- Russia’s defense ministry says its forces have reached the border between Donetsk and Luhansk, and the NYT says that makes it more likely Russia will capture the entirety of both regions (which together make up the Donbas). U.S. intelligence doesn’t think Pres. Putin will be satisfied with capturing just the Donbas, though, and believes the war will drag out even after the fall of the Donbas.
- To that end, the U.S. House authorized $40 billion in additional aid to Ukraine, Pres. Biden signed a new version of the WWII-era Lend-Lease Act into law yesterday, authorizing quicker shipments of lethal military aid to Ukraine by eliminating some restrictions on the transfers.
- UN monitors in Ukraine believe the true number of civilians killed in the war to date is probably “thousands higher” than the 3,381 counted so far, due to the “black hole” in reporting civilian deaths. Ukrainian officials would agree: they estimate 20,000 civilians died in Mariupol alone.
- The UN sounded yet another alarm about food insecurity in Afghanistan, which has now reached “catastrophic levels:” an estimated 19.7 million Afghans—or 47% of the population—are currently experiencing acute food insecurity (which is defined as such inadequate food availability that it puts one’s life or livelihood in immediate danger). The north is especially short on food due to drought, economic woes, and interruptions to food imports.
- Iran and Sweden traded judicial chess moves. First, Sweden concluded the trial of a former Iranian official, Hamid Nouri, for crimes against humanity for his role in executing 5,000 dissidents in Iran (Nouri hasn’t been sentenced yet, but prosecutors are asking for life in prison).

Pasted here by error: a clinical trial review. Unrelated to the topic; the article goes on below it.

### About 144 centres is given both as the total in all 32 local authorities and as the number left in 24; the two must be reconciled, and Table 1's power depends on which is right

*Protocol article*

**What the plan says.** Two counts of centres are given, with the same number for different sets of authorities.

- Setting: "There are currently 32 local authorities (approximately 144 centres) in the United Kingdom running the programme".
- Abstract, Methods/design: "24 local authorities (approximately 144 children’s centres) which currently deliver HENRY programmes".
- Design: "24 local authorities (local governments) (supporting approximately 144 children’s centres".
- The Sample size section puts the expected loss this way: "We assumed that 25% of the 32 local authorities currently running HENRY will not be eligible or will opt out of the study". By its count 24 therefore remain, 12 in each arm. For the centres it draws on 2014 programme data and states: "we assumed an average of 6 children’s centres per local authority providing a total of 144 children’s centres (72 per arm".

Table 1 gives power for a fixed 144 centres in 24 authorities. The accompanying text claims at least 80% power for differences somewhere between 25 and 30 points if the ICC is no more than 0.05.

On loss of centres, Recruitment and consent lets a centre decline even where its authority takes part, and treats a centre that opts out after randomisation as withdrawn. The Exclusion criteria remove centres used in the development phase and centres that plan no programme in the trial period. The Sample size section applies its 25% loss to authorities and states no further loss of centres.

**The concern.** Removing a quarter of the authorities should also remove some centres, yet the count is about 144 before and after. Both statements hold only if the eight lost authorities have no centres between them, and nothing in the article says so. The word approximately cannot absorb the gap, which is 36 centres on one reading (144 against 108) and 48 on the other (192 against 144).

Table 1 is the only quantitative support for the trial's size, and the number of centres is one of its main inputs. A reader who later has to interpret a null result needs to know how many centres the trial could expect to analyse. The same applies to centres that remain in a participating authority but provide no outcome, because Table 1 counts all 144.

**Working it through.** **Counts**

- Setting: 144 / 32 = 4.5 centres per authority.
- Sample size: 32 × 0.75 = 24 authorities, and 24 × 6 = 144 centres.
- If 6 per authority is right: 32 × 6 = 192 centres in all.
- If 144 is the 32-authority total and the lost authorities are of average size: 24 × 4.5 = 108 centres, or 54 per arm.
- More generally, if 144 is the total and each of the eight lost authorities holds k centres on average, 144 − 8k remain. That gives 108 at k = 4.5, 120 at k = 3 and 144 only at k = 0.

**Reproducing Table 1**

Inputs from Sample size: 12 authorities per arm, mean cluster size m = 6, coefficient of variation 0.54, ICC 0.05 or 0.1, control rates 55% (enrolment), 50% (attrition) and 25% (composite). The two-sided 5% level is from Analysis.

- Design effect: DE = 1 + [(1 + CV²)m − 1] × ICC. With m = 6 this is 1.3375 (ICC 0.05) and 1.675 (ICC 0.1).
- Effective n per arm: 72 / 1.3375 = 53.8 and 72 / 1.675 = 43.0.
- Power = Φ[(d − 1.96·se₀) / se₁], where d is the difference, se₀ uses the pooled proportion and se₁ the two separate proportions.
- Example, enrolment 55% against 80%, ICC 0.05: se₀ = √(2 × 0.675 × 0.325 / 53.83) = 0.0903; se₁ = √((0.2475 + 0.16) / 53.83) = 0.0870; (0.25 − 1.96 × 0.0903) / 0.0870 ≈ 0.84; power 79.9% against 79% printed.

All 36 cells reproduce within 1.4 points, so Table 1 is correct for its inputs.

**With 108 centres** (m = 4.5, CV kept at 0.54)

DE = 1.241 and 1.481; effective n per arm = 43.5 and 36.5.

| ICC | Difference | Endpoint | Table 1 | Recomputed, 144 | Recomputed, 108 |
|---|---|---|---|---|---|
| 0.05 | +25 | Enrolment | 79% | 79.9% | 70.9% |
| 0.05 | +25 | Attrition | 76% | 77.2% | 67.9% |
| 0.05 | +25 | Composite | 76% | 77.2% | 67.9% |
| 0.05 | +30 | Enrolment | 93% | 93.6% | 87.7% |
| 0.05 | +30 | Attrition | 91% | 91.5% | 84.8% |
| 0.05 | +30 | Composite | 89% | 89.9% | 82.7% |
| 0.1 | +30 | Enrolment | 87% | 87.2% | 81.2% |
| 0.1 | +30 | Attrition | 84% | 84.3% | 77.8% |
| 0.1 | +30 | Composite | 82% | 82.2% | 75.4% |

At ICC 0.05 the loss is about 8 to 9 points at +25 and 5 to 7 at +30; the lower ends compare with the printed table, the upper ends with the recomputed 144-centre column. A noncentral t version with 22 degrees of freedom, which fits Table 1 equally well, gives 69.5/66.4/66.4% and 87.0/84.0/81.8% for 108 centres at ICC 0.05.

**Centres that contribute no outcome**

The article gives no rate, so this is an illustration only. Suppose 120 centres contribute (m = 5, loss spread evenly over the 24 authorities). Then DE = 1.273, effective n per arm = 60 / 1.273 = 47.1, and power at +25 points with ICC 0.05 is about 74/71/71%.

- Then Iran’s judiciary said it plans to execute Iranian-Swedish scientist Ahmadreza Djilali, who Iran accuses of spying for Israel. Like Nouri, Djilali denies all charges.
- The IMF approved a new $456 million credit facility for Mozambique, marking the Fund’s first program in the country since it got burned in the “hidden debt” scandal and suspended its operations six years ago.
- A Forbes article pasted below wonders if Timor Leste (East Timor) could be the next Guyana—that is, the next country to develop a vast new infrastructure for extracting, processing, and selling its undeveloped offshore energy resources.
- Mexico’s Pres. AMLO is lobbying for the leaders of Cuba, Venezuela, and Nicaragua to be invited to next month’s Summit of the Americas in Los Angeles, and AMLO says he’ll boycott the meeting if they’re not included. It wouldn’t be much of a summit without AMLO, but his threat may just be bluster.
- At least 40 people were killed in another prison riot in Ecuador on Monday that started with a fight between rival criminal gangs. Police and the military brought the prison back under control, but the country’s prison system remains overcrowded and more riots are likely in the future.
- Twitter’s new owner, Elon Musk, promised to “reverse the permanent ban” on ex-Pres. Trump’s account and let him back on the platform.
Timor Leste’s Energy Ambitions Could Make It The ‘Next Guyana’ (Forbes)
One of the more interesting sessions presented at the recent Offshore Technology Conference (OTC) in Houston focused on the tiny Indian Ocean nation of Timor-Leste, featuring the President and CEO of Timor Gas & Petroleo (TIMOR GAP), E.P., Mr. Antonio de Sousa. Home to just 1.3 million people, Timor-Leste occupies the eastern half of an island shared by West Timor, which is part of Indonesia.
Upon achieving its national independence from Indonesia in 1999, Timor-Leste became immediately entangled in a territorial dispute involving ownership of what is called the “Gap” area, a region between its southern shores and the northwest coast of Australia. The matter was of sufficient significance and controversy that the United Nations agreed to replace Indonesia as a party to the negotiations. One driver of this, as Mr. de Sousa chronicled in his discussion, is a significant portion of those waters that delineate the Greater Sunrise Field, an area of high natural gas potential that was initially discovered in 1974.